Copper is the main mineral deficiency noticeable from the coat alone. Goats need this key mineral to survive, so if they become deficient, owners need to intervene. The signs of a copper deficiency are bleached coat color, fishtail, and even balding around the eyes and nose. The goat’s hair turns a shade (or several) lighter than what it should be. Black goats begin to look rusty red, red goats start to look cream-colored, and so on. 

An abandoned French Alpine goat was taken in by Tamsin Cooper. She was emaciated, with a shabby coat and fishtail.

Copper deficiency can lead to multiple problems, including premature kidding, miscarriages, or even death of the goat. It affects their overall health and makes it harder for them to fight off any diseases they may contract. Luckily, the deficiency is easy to treat with copper boluses, which are given to each goat and calculated by body weight. 

The same goat, after some TLC, displaying her shiny winter coat.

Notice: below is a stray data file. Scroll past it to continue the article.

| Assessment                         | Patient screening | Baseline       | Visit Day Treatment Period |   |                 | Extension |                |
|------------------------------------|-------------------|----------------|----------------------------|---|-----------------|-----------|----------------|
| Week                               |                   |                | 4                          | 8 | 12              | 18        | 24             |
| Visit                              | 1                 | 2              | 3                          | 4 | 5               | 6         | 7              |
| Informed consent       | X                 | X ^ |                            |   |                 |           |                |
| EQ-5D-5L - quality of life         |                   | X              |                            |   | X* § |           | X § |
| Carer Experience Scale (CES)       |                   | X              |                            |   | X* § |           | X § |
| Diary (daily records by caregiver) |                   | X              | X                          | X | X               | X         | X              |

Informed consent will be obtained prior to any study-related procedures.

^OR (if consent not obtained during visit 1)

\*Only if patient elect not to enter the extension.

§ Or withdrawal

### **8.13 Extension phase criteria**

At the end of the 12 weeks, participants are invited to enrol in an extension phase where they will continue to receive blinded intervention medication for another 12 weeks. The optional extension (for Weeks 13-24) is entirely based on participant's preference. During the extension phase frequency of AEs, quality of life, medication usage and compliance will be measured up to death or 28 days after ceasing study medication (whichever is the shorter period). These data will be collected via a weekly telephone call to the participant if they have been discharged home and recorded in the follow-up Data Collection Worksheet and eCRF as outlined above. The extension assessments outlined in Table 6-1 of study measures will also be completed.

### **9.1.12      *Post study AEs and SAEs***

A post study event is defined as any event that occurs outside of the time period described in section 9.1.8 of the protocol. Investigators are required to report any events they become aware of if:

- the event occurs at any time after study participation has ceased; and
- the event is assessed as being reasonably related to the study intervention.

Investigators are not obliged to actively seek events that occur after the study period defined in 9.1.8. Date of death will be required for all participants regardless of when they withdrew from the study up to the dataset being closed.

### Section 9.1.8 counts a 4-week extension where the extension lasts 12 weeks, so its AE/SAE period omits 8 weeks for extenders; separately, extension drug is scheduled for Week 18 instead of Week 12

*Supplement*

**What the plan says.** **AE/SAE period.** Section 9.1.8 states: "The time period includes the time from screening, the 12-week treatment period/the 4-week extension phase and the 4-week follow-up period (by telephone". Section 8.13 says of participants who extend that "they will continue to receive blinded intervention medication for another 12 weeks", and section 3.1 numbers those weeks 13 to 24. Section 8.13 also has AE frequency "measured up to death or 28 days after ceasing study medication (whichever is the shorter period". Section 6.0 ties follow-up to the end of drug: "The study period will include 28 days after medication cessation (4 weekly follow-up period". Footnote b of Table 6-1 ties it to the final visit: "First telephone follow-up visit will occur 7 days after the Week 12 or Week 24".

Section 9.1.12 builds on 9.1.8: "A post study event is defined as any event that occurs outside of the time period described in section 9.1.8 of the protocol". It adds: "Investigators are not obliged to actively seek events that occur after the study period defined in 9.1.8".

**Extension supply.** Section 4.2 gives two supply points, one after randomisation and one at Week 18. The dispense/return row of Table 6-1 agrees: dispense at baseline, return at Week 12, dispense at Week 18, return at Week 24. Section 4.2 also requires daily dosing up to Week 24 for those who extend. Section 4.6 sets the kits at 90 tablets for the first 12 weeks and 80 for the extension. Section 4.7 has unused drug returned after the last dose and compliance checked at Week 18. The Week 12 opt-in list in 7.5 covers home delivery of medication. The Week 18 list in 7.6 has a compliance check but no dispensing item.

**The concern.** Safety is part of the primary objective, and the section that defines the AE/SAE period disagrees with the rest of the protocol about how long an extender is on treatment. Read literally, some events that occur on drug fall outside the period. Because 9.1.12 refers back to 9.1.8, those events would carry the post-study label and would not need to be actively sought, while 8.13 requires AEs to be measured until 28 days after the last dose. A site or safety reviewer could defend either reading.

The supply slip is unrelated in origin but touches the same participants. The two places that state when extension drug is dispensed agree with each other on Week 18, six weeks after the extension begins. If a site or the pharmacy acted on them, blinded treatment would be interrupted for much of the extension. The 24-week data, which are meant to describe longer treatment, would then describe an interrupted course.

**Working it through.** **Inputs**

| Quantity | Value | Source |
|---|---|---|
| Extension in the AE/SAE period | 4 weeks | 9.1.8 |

It is important to note that owners may have to bolus their goats more often than the package states. My brand recommends bolusing every eight to 12 months, but I have to do it more often. My water is supplied by a well, and we have hard water. Commonly, well water is high in calcium, which acts as an antagonist to the copper the goats could be getting from their feed or minerals. This means the calcium binds to the copper and makes it so the goat’s body can no longer use it. In situations like this, it is key to spend time with your herd and bolus them at the sign of a deficiency instead of doing it on a schedule. 

Skin Infections

Skin infections should become apparent during coat inspections. With most skin infections, a veterinarian has to examine and diagnose your goat. Look for any ringworm scabs, boils, pus, or excessive itching.